Don't Say God Around Here .... Acts 9.23-43
3/2/2017 10:33:13 PM
We have free speech . . . or do we really?

Don’t say “God” around here. 

…and by all means, keep Jesus out of it!  Acts 9.23-42


Juan was affixing a mailing label to my box when I commented on the vivid rose tattoo on his fore arm.  Like my friends who love being complimented on their body artistry, he lit up and talked about what he was going to have done next. “You know, FedEx just recently changed their policy on tattoos; it used to be that shirt sleeves had to cover tattoos.  Not any more – so long as they are not offensive or have anything to do with religion. Can’t say anything religious around here,” he casually added.  Casual for him, I guess, not so much for me.


I’m okay with not being able to talk about religion,

but why can’t we talk about God?

Why is it okay to have a discourse about who won ‘best picture’ at the Oscars, or mention your pick for a March Madness basketball win, but not comment on how thankful you are to God for the gift of joy or hope or life itself? 

Why can’t we talk real talk,

and mention the life-changing name of Jesus?

What are we so afraid of?


This past Sunday, I got to worship at the Brooklyn Tabernacle again, and the passion for Christ in that place is palpable1.  ‘See many in the 200+ voice choir, as well as the several thousand in the congregation, have ragged pasts but have been radically set free by Jesus; their enthusiasm shows all over their person.  All in all, it contributes to an atmosphere of love that is electric with power—and that is mighty contagious!  We here in OC do not really consider ourselves sinners I’ve noticed.


When Saul was transformed by Jesus on the Damascus Road—

                    ->set free from the bitterness and fear he carried<-

he could not contain himself. (Acts chapter 9) He could not help but tell others about Jesus, his Messiah.  Just think of it, Saul went from the 'tracker' of those who followed ‘The Way’ (Christ followers), to the 'tracked.' Jews and Arabs were trying to kill him just to stop him from talking any more about                                                                                                                                                                                his newfound love and purpose for living, Jesus Christ.

Read Acts 9.23-43:

When you understand the magnitude of the gift of Christ in your life, you can’t help but want others to know why it is well with your soul.

 ‘Well,’ you say, ‘I would actually like to tell a few of my friends about Jesus—I would like them to share in the joy I have found, but I am not sure how.’ It seems like there are different styles of sharing our faith; we just don’t


express things in the same way, nor do others receive in the same way either.

1) We saw that Peter had a CONFRONTATIONAL style which fit his personality. In Acts 2, Luke records that he preached clearly, boldly, powerfully, and convincingly--so much so, that 3000 accepted the Lord that day. 


2) Saul/Paul had an INTELLECTUAL style.  As we see in Acts 9, "He talked and debated with the Grecian Jews," and in Acts 17, he taught and reasoned with the Jews and Greeks alike, persuading them with the truth of Christ.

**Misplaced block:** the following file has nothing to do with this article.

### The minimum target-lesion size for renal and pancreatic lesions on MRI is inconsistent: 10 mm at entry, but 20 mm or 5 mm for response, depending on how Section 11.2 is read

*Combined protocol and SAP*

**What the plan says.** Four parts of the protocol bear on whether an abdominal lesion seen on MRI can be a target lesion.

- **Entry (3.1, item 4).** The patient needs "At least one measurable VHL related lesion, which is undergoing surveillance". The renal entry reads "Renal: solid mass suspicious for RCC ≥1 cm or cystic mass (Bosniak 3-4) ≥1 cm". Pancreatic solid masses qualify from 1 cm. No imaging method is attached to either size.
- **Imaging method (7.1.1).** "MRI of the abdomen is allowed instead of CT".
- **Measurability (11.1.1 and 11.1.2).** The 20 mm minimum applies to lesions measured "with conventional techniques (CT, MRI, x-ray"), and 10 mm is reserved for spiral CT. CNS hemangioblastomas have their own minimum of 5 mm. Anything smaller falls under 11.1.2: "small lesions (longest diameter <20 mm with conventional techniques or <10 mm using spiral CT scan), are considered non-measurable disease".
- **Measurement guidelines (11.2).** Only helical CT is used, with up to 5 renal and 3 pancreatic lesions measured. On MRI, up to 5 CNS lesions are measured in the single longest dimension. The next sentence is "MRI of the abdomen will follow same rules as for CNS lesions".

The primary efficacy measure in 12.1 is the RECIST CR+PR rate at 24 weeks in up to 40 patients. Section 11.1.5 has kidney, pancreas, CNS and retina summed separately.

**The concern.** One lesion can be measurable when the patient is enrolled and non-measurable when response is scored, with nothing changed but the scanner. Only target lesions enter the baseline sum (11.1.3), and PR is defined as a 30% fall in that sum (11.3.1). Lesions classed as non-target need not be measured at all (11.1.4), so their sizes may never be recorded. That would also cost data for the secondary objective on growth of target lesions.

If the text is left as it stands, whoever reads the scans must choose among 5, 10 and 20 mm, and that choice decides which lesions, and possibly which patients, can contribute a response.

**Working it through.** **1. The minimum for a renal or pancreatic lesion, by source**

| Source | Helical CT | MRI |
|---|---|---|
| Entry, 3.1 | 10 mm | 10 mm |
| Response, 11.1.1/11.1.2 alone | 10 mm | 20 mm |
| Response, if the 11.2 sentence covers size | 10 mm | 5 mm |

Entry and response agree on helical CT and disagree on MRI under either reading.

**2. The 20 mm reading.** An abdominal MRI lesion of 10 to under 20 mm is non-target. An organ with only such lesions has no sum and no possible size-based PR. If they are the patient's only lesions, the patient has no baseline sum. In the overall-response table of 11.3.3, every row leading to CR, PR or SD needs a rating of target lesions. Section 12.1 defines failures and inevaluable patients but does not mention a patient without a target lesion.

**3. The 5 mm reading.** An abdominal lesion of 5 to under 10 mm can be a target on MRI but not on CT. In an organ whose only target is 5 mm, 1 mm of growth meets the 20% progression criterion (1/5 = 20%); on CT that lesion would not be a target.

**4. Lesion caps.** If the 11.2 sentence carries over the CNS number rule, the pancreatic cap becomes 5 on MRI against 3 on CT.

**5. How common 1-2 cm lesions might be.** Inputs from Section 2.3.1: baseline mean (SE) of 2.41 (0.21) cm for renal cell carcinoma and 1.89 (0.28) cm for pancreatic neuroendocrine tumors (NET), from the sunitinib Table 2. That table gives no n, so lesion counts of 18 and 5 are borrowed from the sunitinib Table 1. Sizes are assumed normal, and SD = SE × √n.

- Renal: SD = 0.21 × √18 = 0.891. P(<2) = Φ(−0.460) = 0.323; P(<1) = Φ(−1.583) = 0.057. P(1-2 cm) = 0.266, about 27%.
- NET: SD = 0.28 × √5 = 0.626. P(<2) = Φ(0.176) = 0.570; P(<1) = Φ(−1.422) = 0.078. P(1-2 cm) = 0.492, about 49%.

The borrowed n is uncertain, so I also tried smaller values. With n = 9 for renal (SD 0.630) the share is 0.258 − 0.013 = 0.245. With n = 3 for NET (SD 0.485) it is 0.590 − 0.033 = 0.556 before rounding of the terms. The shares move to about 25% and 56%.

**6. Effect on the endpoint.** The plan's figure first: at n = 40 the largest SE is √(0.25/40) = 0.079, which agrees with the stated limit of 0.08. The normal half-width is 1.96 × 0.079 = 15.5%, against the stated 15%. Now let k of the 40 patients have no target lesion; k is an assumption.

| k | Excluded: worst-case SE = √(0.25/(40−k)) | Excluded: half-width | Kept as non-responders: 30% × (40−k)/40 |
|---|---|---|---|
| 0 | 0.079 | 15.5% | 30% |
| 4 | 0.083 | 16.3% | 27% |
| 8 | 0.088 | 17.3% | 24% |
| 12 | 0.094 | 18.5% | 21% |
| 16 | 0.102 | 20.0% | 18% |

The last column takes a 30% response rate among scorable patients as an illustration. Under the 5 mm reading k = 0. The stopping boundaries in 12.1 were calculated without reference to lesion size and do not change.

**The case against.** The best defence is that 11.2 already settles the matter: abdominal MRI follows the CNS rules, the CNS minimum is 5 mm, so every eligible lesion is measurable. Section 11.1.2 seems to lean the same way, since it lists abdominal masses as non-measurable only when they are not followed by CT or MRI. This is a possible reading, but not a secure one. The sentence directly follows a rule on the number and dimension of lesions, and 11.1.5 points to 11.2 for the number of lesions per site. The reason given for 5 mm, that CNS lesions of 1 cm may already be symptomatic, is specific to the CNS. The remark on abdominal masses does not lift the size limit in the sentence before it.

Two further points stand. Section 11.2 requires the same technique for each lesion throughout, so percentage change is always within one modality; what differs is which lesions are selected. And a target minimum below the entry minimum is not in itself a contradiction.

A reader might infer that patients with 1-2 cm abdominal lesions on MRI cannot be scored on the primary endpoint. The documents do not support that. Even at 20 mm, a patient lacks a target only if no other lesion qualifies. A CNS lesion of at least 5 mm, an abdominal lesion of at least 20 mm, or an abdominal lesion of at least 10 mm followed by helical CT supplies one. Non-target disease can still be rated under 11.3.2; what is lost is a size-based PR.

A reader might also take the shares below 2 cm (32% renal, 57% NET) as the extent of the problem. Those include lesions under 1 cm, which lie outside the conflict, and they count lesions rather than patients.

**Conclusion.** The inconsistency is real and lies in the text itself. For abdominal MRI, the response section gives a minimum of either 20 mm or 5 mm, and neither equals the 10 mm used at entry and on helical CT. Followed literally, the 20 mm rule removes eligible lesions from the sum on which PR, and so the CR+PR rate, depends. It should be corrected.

3) The blind man in John chapter 9 had a TESTIMONIAL style.  He simply told what happened to him--vs. 25 "One thing I do know--I was blind but now I see."  


4) Matthew had an INTERPERSONAL style.  (also called "Levi" in Luke 5) After coming to know Jesus, Matthew invited his tax collector friends to a banquet in his home to meet and talk with Jesus. [I have a CONVERSATIONAL style.]


5) The woman at the well had an INVITATIONAL style.  In John 4, she had a real encounter with Jesus, and then ran back to the people in her town and said, "Come and meet the Man who told me everything about me, and loved me anyway."  She invited them to ‘come, meet Jesus’----and they did!


6) Tabitha (Dorcas), had a SERVING2 style. Luke described Dorcas as a "disciple who was always doing good and helping the poor," here in Acts 9.


Long ago I unlocked the key to daily personal prayer by writing my prayers.

 I have shared that idea with others, and it works for them too~

  When I find a great book, I tell other like-minded folks about it~

    When I dine at a restaurant I enjoy, I naturally tell other people~

      When I stumble on to something that makes exercise fun,

       I like to involve my friends.

So why would I hesitate in telling them about

a God who loves them,

who has a plan and purpose just for them?


To me ‘real talk’ is the only kind of talk . . . and since there is nothing more true or real or meaningful or valuable than Jesus, I look for openings.  Oft the circumstance determines my ‘style’ or manner; it is not my intention to be ‘in your face’ but rather conversational, back and forth, casual and genuinely interested.  At one time or another, I have been the blind man, the woman at the well, Tabitha, Peter, Paul and Matthew. 


I do not see a problem saying ‘God’ anywhere … quite the contrary.


1 –   

2 - How to be a Contagious Christian by Bill Hybels and Mark Mittelberg